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Blu-ray Review: BATWOMAN: THE COMPLETE FIRST SEASON

Aug 17 Posted by in DVD/Blu-ray, Reviews | Comments

Disclaimer: “Warner Bros. Home Entertainment provided me with a free copy of the Blu-rayTM I reviewed in this Blog Post. The opinions I share are my own.”

It’s been three years since Batman mysteriously disappeared from Gotham City, leaving it to fend for itself. Kate Kane (Ruby Rose), Bruce Wayne’s rebellious cousin, has just returned to the city after a long time away. Kate assumed the caped crusader had simply abandoned the city like he once had abandoned her family. When she was a child, Kate was in a car accident that left the vehicle she was in dangling off a bridge. While Batman managed to save her, Kate’s mother and twin sister, Beth, weren’t as fortunate. In the years since the accident, Kate’s father, Colonel Jacob Kane (Dougray Scott) has remarried. He had started the Crows Security firm to help fill the void left by Batman’s exit, and to help the GCPD fight crime and maintain order in Gotham City. However, just as his team are getting ready to finally take down the old Bat-signal, the mentally deranged Alice (Rachel Skarsten) and her Wonderland Gang start to wreak havoc on the city. Her right-hand-man is Mouse (Sam Littlefield), a disfigured man with the talent to change his voice and face (using human skin) to perfectly impersonate anyone.

Some years back, Kate had attended a private military academy but was expelled for breaking the school’s code of conduct—she was seen kissing another female cadet, Sophie Moore (Meagan Tandy). Ever since then, Kate has been away from Gotham, traveling the world and training in hopes of becoming an agent for Crowe, but her over-protective father doesn’t want her in the field. Meanwhile, Sophie now works for her father. When Kate hears about the Alice situation, she returns to Gotham, and upon exploring the seemingly-abandoned Wayne Tower, she discovers Bruce Wayne’s Bat Cave. She decides to don the cowl herself and meter out the same kind of vigilante justice the city is now in desperate need of—using the cover story of being a fledgling real estate developer and bar owner. Assisting Kate in this new venture is tech wizard Luke Fox (Camrus Johnson), whose father had also worked for Bruce. Also part of the Bat-team (some unknowingly) are Kate’s stepsister Mary (Nicole Kang), a medical student/social media influencer who runs a secret underground medical clinic, and Julia Pennyworth (Christina Wolfe), a former member of the SRR (Special Reconnaissance Regiment) unit of the British Army.

Over the course of Batwoman‘s first season, the backstory of the characters and what happened to Kate’s mother and sister, Beth, is slowly explored via flashbacks. The season also follows a seemingly never-ending game of cat and mouse between Alice, Kate and Jacob (more on that later). As Kate and the Crows deal with Alice’s latest exploits, there is usually some new case- or villain-of-the-week threatening Gotham. Some of these include a man trying to get revenge on Batman for saving his mother and delaying his inheritance, a jewel thief named Magpie, a vigilante calling himself The Executioner, a professional assassin called The Rifle, a hacker who threatens to release all of Gotham’s secrets online unless they receive a ransom, a vampire-like woman who stuns her male victims before draining their blood, a young woman who is carving the faces of social media influencers, a serial bomber called The Detonator, and a faceless man called Hush who is abducting professors.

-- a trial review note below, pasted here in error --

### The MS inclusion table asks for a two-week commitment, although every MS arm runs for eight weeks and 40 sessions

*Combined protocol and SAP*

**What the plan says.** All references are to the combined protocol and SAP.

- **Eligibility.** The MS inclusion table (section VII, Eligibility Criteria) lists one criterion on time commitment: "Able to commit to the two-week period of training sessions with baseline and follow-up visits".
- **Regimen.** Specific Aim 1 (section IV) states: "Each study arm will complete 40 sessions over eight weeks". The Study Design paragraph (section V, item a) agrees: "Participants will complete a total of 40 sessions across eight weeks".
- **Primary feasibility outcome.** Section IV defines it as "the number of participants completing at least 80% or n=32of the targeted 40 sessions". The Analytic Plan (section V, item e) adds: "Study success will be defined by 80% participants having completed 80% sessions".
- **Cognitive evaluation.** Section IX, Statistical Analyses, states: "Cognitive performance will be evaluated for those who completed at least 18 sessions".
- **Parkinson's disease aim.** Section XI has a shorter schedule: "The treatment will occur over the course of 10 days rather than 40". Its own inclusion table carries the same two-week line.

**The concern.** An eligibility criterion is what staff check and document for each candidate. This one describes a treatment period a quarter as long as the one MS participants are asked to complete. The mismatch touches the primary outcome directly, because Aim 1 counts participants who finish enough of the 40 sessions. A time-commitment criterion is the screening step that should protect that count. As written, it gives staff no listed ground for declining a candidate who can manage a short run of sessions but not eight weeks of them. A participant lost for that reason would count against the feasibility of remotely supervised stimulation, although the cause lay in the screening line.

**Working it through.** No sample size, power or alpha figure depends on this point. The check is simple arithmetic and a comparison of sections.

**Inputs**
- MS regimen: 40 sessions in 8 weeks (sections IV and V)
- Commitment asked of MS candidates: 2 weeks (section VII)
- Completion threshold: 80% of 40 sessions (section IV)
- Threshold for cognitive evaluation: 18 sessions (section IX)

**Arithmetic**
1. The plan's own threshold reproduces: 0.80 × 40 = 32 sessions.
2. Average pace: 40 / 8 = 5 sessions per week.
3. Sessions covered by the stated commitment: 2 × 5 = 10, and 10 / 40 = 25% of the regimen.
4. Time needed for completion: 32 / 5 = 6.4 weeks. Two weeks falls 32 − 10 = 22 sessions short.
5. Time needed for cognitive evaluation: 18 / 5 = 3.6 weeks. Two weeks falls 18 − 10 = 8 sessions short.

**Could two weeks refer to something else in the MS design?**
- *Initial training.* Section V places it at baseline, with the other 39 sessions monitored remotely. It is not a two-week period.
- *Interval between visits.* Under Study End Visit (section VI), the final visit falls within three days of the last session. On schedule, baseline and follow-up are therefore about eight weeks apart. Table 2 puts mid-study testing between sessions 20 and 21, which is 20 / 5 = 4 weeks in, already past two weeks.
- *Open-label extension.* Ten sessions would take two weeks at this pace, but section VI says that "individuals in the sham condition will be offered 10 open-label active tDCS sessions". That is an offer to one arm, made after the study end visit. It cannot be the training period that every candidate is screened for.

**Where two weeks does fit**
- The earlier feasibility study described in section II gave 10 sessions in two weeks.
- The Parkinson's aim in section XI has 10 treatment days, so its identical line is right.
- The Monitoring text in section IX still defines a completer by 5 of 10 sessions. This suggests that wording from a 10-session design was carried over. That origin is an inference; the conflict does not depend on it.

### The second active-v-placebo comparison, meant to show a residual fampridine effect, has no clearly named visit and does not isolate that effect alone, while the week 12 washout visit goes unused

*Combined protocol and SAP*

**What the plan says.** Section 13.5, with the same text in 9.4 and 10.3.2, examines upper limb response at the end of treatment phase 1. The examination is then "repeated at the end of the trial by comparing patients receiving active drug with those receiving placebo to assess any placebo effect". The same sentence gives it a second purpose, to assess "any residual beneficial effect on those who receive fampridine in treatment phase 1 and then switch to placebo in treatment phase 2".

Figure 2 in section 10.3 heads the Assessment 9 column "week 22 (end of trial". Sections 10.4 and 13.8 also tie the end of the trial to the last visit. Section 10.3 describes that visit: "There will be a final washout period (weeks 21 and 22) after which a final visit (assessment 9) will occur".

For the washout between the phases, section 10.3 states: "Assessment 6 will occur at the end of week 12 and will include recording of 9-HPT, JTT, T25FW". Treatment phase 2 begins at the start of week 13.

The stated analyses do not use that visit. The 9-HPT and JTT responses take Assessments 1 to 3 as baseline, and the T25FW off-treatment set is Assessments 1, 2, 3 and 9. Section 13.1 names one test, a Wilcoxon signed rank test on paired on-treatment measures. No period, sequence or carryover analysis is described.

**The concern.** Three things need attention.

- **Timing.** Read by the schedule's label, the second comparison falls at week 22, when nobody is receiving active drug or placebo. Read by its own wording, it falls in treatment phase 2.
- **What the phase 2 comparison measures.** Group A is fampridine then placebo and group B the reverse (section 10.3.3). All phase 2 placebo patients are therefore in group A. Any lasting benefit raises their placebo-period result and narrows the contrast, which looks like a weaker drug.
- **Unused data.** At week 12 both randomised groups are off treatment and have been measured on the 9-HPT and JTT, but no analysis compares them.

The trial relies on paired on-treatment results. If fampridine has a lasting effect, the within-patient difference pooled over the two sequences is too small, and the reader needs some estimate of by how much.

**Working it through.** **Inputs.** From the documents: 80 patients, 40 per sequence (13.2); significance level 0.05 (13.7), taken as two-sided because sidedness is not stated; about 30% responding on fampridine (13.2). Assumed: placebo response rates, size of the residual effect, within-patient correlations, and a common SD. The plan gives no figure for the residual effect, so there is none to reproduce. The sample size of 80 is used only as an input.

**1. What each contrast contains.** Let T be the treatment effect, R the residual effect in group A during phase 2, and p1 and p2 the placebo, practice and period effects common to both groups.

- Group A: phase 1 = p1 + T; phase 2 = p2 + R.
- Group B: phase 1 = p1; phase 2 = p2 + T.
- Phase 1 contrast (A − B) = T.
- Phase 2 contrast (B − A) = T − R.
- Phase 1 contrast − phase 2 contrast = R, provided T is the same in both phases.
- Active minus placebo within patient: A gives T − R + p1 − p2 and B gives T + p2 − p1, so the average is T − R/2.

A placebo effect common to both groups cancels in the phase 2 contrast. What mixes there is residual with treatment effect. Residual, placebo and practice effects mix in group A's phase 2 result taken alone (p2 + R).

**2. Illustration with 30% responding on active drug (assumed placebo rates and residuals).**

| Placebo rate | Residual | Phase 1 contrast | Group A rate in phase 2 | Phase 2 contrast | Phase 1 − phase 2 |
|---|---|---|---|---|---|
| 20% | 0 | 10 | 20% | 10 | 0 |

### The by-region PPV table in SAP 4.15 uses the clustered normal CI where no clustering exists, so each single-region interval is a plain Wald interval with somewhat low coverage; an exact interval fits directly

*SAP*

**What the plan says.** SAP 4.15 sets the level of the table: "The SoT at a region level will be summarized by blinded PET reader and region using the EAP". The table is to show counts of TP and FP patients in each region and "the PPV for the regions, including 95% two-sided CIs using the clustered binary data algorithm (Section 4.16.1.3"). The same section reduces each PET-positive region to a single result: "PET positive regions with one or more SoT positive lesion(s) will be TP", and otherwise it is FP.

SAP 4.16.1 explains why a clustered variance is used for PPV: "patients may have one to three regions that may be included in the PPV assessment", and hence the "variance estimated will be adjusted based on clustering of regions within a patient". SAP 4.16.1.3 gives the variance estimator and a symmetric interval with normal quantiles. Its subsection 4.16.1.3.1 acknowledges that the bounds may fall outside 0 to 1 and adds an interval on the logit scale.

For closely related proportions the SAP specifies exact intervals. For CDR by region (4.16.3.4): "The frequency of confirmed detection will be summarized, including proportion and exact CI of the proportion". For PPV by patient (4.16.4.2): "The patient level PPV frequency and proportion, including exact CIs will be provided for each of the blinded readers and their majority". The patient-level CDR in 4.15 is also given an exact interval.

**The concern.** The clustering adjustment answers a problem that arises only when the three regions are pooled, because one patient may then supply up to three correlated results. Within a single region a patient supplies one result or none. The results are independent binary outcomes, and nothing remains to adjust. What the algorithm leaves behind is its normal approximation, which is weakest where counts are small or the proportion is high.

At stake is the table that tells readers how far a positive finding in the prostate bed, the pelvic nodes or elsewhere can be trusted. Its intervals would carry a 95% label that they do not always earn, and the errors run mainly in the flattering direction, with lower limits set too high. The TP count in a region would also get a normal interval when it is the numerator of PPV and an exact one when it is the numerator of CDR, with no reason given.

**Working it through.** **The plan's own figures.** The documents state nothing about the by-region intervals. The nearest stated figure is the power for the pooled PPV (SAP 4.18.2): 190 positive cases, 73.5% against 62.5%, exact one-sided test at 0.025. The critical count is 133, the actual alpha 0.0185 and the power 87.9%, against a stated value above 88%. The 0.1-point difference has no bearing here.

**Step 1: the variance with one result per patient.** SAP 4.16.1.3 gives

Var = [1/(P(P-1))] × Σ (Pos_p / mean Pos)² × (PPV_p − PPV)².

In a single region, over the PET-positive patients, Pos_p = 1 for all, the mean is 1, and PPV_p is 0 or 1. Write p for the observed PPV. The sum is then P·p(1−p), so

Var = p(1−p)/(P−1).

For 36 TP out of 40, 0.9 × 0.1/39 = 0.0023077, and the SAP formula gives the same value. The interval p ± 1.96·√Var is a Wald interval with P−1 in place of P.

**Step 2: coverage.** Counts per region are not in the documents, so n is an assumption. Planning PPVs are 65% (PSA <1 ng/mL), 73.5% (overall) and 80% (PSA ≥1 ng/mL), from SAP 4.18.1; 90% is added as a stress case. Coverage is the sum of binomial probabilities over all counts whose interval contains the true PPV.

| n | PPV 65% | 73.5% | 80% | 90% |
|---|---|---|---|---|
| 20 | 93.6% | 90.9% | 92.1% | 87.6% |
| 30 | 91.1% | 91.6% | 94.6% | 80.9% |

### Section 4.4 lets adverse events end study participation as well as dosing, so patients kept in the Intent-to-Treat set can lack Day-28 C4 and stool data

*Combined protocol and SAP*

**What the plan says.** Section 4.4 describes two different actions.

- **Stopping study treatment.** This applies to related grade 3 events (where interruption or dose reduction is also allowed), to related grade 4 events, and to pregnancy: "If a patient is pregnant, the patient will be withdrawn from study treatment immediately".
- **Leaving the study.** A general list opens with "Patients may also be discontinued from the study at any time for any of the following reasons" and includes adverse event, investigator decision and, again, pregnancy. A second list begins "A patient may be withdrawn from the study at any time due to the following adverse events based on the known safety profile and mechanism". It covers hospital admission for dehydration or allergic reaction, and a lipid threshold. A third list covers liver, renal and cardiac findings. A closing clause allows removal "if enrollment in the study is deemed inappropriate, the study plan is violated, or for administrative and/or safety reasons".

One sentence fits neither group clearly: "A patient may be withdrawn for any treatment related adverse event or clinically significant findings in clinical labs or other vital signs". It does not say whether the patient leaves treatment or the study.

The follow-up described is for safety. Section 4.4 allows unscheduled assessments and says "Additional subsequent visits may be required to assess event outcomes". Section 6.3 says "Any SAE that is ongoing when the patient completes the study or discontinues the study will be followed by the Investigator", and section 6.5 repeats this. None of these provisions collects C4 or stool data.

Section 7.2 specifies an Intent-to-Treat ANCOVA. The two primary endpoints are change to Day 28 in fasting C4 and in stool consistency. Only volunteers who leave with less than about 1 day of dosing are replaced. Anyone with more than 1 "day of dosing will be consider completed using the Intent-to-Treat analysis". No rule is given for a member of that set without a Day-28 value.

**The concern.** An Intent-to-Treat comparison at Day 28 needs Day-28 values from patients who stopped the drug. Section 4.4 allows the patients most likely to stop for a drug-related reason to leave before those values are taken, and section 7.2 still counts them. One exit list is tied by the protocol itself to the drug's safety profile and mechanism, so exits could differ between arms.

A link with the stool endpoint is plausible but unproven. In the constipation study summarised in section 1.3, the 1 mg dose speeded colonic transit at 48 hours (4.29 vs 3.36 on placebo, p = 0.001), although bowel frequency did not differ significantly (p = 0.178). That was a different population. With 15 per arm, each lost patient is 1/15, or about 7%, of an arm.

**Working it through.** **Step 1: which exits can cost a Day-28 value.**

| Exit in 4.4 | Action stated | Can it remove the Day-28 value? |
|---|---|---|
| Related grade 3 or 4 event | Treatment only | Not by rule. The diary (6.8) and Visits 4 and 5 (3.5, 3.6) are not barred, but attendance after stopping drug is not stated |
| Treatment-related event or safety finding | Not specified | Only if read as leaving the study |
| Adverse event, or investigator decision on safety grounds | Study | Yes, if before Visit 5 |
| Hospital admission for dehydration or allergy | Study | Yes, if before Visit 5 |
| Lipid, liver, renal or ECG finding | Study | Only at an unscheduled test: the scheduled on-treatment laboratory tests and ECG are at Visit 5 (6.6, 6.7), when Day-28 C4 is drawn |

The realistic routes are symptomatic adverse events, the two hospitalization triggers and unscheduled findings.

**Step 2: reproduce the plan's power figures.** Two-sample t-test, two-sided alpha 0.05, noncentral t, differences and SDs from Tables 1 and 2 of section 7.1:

Overall, I found this first season of Batwoman to be quite action-packed and exciting, with some interesting character drama and villains of the week. I enjoyed Ruby Rose’s performance as Batwoman, and I thought the writers did a good job of weaving in Kate’s struggles as a lesbian into the core of the character. The show doesn’t shy away from exploring her relationships, but in a way that doesn’t feel overdone, or the main focus of the show. Over the course of the season we see Kate deal with her past feelings for Sophie, as well as start up some new relationships, including one with bartender Reagan (Brianne Howey). These allow Kate to be a more fully-realized, well-rounded character. There was one particular scene where Kate equates having to hide behind the cowl as like being back in the closet.

While Batwoman is one of the darker, more serious shows in the Arrow-verse, it still finds time for some lighter, fun moments, many of which come from the side characters. There was a particularly fun heist-like episode involving Mary and Julia towards the end of the season that felt kind of like an episode of Alias. The relationships among the side characters really develop and grow over the course of the season, and I especially enjoyed those between Mary, Luke, Kate, Julia and Sophie. It will be interesting to see how the series continues next season with a new character taking over the moniker of Batwoman, and if this new Batwoman can find the same kind of chemistry with her Bat-team.